Tools

New to Me Resources: June 2017 Edition

Here’s a list of new (to me) open resources:

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Open Policies

Institutional Support for OER

An emerging motivation for uptake of open education resources and practices at UBC is the increased presence of University policies and programs that support OER. The 2016/17 edition of the Guide to Reappointment, Promotion and Tenure Procedures at UBC (pdf) includes contributions to open educational resources and repositories as a possible criteria for evidence of educational leadership (p. 16, 19 & 51) for those instructors in the educational leadership stream. I believe that the inclusion of open resources and repositories in a promotion and tenure guideline is pretty unique at this point (although many institutions have open access policies).

Additionally, both the 2018 UBC-V Teaching and Learning Enhancement Fund and the 2018/19 Aspire Teaching and Learning Fund at UBC have priority focus areas for the development or integration of open educational resources that are intended to be used in a course, multiple courses within a program, or across several programs. The 2018 TLEF call for Large TLEF proposals is now open and letters of intent are due July 14, 2017.

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Purpose

Dealing Critically with Reality

David Moscrop recently wrote in Maclean’s that “the right to speech is meaningless unless it is underwritten by a public that knows things—that is, an educated public.” However, in his book The Pedagogy of the Oppressed, Paulo Freire writes that education is not neutral; instead he states:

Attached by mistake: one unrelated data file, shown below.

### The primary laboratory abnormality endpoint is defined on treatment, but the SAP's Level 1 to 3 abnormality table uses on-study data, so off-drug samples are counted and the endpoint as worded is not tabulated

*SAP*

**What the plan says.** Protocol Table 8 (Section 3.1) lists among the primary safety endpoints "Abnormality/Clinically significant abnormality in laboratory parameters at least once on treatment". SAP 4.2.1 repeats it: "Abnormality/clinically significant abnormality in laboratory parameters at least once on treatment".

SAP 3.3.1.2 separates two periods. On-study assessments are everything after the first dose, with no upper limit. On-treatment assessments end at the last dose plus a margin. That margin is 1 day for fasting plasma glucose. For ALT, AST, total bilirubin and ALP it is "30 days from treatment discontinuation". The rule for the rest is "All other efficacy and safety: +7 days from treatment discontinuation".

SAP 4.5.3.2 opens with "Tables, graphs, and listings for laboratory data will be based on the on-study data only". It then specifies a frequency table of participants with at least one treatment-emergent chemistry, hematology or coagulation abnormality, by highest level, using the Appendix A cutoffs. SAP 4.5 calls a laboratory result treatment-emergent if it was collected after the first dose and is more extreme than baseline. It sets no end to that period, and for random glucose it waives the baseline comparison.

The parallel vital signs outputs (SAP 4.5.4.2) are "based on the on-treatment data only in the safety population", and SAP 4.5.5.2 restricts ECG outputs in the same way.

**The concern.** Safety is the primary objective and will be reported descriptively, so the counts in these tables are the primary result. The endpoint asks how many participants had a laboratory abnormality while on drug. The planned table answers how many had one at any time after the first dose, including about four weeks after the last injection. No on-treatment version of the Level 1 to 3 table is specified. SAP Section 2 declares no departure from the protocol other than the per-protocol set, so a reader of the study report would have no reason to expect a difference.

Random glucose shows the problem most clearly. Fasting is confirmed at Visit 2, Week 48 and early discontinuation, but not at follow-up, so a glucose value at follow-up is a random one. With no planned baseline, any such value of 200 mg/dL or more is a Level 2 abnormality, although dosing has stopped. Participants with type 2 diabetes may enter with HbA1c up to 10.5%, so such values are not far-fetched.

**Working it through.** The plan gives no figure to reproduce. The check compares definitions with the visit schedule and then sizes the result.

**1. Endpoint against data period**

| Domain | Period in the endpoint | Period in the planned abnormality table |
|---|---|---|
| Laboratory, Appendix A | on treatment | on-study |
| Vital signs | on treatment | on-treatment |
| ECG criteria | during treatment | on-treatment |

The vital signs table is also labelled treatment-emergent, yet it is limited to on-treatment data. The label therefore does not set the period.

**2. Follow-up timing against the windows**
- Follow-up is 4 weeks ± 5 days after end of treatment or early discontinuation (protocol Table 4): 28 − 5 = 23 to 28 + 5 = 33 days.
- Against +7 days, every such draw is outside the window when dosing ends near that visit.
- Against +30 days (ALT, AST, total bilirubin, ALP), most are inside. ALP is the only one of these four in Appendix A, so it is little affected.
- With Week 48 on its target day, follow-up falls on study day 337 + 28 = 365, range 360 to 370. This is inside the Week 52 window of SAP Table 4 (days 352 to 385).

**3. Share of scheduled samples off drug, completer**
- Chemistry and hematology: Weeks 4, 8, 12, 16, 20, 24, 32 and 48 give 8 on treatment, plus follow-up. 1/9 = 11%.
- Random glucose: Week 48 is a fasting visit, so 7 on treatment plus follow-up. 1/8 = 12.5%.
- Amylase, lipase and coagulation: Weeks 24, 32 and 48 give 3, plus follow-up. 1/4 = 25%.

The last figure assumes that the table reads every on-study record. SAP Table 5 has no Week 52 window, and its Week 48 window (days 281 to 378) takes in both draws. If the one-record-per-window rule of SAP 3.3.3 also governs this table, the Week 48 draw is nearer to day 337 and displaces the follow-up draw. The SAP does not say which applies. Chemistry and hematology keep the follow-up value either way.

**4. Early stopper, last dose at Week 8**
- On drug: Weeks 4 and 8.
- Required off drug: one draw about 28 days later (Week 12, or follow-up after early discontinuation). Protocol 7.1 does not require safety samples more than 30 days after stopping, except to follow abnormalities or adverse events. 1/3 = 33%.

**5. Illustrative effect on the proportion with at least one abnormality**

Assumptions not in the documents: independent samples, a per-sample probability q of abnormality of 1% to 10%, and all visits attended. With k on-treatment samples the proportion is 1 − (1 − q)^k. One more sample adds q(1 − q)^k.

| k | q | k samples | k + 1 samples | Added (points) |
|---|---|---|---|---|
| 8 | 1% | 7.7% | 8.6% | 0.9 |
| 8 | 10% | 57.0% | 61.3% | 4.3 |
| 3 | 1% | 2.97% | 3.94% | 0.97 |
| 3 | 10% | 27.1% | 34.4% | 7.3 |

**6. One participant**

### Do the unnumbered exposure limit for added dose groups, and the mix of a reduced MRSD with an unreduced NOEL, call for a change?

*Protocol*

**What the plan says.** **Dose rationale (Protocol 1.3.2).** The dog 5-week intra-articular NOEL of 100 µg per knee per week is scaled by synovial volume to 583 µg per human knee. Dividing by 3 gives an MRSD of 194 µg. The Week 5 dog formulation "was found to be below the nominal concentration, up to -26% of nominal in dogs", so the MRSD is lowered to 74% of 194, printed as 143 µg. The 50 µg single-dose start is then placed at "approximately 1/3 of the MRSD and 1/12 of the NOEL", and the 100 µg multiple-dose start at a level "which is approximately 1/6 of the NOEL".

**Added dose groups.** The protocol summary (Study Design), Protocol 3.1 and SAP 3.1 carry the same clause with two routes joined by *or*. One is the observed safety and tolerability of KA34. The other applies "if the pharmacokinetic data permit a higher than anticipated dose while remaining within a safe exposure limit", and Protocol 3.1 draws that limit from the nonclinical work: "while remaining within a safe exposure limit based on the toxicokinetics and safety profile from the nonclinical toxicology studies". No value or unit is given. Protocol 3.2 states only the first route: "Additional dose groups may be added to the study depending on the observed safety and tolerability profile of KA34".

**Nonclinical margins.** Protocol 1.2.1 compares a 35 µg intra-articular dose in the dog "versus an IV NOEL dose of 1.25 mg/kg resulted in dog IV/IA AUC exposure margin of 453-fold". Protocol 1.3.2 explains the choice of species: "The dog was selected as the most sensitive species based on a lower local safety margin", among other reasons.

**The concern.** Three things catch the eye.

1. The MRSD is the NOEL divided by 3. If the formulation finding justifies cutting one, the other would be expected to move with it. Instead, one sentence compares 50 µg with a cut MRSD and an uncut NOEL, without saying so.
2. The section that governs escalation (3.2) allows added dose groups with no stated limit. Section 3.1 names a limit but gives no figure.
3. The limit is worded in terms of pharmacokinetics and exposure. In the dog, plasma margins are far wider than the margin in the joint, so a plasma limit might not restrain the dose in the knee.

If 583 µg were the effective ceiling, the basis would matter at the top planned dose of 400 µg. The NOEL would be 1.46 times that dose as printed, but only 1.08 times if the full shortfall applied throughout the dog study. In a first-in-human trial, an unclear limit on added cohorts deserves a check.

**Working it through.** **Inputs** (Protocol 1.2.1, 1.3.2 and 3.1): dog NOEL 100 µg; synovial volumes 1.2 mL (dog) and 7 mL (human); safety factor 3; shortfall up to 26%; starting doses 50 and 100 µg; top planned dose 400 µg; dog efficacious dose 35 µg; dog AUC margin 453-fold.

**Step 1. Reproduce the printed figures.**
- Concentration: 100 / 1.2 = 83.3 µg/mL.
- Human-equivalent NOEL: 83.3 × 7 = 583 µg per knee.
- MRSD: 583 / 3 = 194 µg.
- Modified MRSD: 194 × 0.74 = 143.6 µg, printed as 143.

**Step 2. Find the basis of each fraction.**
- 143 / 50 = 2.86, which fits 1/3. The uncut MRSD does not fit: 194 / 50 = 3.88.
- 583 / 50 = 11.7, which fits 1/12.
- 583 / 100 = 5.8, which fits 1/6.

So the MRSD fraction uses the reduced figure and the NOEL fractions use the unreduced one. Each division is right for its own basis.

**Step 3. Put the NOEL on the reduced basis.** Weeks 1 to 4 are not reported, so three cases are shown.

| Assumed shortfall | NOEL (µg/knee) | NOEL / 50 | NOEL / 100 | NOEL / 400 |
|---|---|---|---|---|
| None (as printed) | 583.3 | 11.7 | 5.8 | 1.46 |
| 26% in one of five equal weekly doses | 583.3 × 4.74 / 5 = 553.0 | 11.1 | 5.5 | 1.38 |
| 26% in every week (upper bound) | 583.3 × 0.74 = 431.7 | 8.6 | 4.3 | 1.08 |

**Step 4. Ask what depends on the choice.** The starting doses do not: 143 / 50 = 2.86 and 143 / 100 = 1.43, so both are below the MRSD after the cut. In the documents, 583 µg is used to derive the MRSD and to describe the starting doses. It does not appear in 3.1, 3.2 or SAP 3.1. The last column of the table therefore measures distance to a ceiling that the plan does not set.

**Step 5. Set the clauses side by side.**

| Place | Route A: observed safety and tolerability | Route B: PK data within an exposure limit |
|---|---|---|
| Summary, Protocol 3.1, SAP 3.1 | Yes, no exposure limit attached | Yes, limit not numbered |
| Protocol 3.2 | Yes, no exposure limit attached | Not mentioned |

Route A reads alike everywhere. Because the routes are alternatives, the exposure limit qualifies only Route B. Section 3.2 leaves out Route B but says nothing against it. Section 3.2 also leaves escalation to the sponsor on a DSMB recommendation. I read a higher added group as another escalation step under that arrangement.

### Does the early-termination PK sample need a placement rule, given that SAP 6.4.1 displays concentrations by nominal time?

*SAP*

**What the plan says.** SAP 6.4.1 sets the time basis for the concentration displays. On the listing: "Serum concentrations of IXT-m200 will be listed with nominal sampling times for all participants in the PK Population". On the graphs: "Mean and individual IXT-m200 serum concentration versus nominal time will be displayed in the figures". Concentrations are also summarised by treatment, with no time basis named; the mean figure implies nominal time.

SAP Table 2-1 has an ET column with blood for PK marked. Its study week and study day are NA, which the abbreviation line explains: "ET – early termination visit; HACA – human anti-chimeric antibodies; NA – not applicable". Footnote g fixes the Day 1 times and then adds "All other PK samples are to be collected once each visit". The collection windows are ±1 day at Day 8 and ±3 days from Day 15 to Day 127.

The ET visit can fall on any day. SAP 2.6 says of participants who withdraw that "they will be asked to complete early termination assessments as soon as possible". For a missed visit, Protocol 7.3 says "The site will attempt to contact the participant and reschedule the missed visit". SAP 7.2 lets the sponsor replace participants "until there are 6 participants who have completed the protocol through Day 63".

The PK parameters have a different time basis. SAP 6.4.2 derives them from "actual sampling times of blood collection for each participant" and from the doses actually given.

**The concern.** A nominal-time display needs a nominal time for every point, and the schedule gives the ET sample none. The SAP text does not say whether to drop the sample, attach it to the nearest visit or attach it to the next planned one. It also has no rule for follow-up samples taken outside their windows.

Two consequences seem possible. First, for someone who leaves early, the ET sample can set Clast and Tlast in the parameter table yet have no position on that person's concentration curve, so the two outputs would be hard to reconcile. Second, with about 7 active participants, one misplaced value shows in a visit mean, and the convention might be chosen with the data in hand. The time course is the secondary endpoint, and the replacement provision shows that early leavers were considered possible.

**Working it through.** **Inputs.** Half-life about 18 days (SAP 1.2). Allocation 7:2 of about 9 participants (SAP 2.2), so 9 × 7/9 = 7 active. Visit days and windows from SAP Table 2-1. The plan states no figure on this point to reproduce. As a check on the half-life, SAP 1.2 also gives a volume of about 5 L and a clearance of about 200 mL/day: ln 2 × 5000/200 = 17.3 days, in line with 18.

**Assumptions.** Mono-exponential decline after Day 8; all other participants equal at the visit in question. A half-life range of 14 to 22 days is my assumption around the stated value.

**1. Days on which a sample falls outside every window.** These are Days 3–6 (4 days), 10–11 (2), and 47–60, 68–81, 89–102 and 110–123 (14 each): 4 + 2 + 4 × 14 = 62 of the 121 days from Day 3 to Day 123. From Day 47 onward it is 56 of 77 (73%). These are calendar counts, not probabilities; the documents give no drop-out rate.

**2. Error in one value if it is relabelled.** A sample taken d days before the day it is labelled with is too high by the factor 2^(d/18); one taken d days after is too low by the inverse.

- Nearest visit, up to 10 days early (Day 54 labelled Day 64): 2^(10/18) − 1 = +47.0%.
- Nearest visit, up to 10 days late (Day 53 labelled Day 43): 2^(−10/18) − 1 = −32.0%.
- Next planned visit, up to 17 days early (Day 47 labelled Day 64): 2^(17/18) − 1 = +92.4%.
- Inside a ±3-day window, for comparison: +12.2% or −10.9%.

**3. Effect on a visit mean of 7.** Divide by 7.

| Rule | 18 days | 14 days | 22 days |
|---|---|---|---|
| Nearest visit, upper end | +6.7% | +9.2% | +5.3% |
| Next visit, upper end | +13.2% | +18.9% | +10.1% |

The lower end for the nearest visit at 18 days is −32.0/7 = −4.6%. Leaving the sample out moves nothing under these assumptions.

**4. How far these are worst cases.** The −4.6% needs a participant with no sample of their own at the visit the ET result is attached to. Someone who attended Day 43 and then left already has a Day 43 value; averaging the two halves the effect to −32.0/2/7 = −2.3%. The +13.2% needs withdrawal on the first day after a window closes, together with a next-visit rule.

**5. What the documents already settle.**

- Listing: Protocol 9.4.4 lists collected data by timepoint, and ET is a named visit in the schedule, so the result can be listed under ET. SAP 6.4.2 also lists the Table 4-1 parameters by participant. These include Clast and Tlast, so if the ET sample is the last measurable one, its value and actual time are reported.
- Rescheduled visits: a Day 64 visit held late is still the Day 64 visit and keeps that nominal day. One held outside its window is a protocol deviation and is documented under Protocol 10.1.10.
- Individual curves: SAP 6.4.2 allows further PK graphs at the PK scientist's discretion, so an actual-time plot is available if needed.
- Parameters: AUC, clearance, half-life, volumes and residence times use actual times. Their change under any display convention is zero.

Education either functions as an instrument which is used to facilitate the integration of generations into the logic of the present system and bring about conformity to it, or it becomes the ‘practice of freedom’, the means by which men and women deal critically with reality and discover how to participate in the transformation of their world.

Recently, the UBC Library hosted an open mic event on Freedom of Expression in the Post Truth Era and I had the opportunity to listen to amazing students, professors, librarians, and poets reflect on the state of truth and knowledge in today’s world. As I listened, I was reminded of Freire’s framing of education as a means to “deal critically with reality” – a framing that I think gets to right to the role of the university. If we are, indeed, in a post truth world, it’s not simply enough to read, learn, or know something, we also have to be able to critique and evaluate what it is and how we know it.

Lately, I’ve been involved in a number of conversations about how to embed digital literacies into curriculum; put simply, how do we help students learn the skills needed to evaluate whether something is true or not? I often promote the pedagogical model known as the student as producer model. This model came out out of  a project at the University of Lincoln where they were shifting from research informed teaching to research engaged teaching; I partly interpret this as pushing the values and processes of research into the undergraduate curriculum. Why this model is important is that I think that many aspects inherent in research lend themselves to the sort of competencies involved in critique and digital literacies.

In his open textbook Web Literacy for Student Fact-Checkers, Mike Caulfield outlines four strategies for getting closer to the truth of an online claim:

  • Check for previous work: Look around to see if someone else has already fact-checked the claim or provided a synthesis of research.
  • Go upstream to the source: Most web content is not original. Get to the original source to understand the trustworthiness of the information.
  • Read laterally: Once you get to the source of a claim, read what other people say about the source (publication, author, etc.). The truth is in the network.